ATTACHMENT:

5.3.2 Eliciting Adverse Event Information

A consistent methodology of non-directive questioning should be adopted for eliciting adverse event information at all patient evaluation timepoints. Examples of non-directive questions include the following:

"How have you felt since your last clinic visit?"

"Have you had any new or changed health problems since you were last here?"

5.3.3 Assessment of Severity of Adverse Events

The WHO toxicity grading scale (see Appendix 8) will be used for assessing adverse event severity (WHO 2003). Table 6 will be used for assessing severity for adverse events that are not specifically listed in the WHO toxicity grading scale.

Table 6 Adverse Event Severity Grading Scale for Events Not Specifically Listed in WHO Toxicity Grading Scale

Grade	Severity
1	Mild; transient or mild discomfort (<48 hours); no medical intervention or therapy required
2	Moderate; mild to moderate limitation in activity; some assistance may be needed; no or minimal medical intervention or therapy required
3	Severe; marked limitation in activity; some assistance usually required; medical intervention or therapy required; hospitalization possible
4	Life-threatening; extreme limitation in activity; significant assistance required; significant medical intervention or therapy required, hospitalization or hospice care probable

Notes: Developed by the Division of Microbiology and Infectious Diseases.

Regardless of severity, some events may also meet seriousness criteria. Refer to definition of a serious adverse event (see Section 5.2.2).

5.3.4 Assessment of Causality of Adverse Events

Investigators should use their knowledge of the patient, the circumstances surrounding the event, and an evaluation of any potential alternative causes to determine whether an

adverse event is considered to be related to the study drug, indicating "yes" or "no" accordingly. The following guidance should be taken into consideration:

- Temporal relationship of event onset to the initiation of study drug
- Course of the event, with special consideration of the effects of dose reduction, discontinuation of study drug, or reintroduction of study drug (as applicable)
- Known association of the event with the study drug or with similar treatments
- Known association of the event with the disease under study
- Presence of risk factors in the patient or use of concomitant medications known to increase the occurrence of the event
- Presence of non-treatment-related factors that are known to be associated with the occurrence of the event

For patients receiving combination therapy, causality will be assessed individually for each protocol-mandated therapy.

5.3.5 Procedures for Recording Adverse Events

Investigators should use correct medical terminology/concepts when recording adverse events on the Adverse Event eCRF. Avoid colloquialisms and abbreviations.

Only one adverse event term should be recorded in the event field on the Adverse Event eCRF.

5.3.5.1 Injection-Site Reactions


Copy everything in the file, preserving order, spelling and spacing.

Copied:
5.3.2 Eliciting Adverse Event Information

A consistent methodology of non-directive questioning should be adopted for eliciting adverse event information at all patient evaluation timepoints. Examples of non-directive questions include the following:

"How have you felt since your last clinic visit?"

"Have you had any new or changed health problems since you were last here?"

5.3.3 Assessment of Severity of Adverse Events

The WHO toxicity grading scale (see Appendix 8) will be used for assessing adverse event severity (WHO 2003). Table 6 will be used for assessing severity for adverse events that are not specifically listed in the WHO toxicity grading scale.

Table 6 Adverse Event Severity Grading Scale for Events Not Specifically Listed in WHO Toxicity Grading Scale

Grade	Severity
1	Mild; transient or mild discomfort (<48 hours); no medical intervention or therapy required
2	Moderate; mild to moderate limitation in activity; some assistance may be needed; no or minimal medical intervention or therapy required
3	Severe; marked limitation in activity; some assistance usually required; medical intervention or therapy required; hospitalization possible
4	Life-threatening; extreme limitation in activity; significant assistance required; significant medical intervention or therapy required, hospitalization or hospice care probable

Notes: Developed by the Division of Microbiology and Infectious Diseases.

Regardless of severity, some events may also meet seriousness criteria. Refer to definition of a serious adverse event (see Section 5.2.2).

5.3.4 Assessment of Causality of Adverse Events

Investigators should use their knowledge of the patient, the circumstances surrounding the event, and an evaluation of any potential alternative causes to determine whether an

adverse event is considered to be related to the study drug, indicating "yes" or "no" accordingly. The following guidance should be taken into consideration:

- Temporal relationship of event onset to the initiation of study drug
- Course of the event, with special consideration of the effects of dose reduction, discontinuation of study drug, or reintroduction of study drug (as applicable)
- Known association of the event with the study drug or with similar treatments
- Known association of the event with the disease under study
- Presence of risk factors in the patient or use of concomitant medications known to increase the occurrence of the event
- Presence of non-treatment-related factors that are known to be associated with the occurrence of the event

For patients receiving combination therapy, causality will be assessed individually for each protocol-mandated therapy.

5.3.5 Procedures for Recording Adverse Events

Investigators should use correct medical terminology/concepts when recording adverse events on the Adverse Event eCRF. Avoid colloquialisms and abbreviations.

Only one adverse event term should be recorded in the event field on the Adverse Event eCRF.

5.3.5.1 Injection-Site Reactions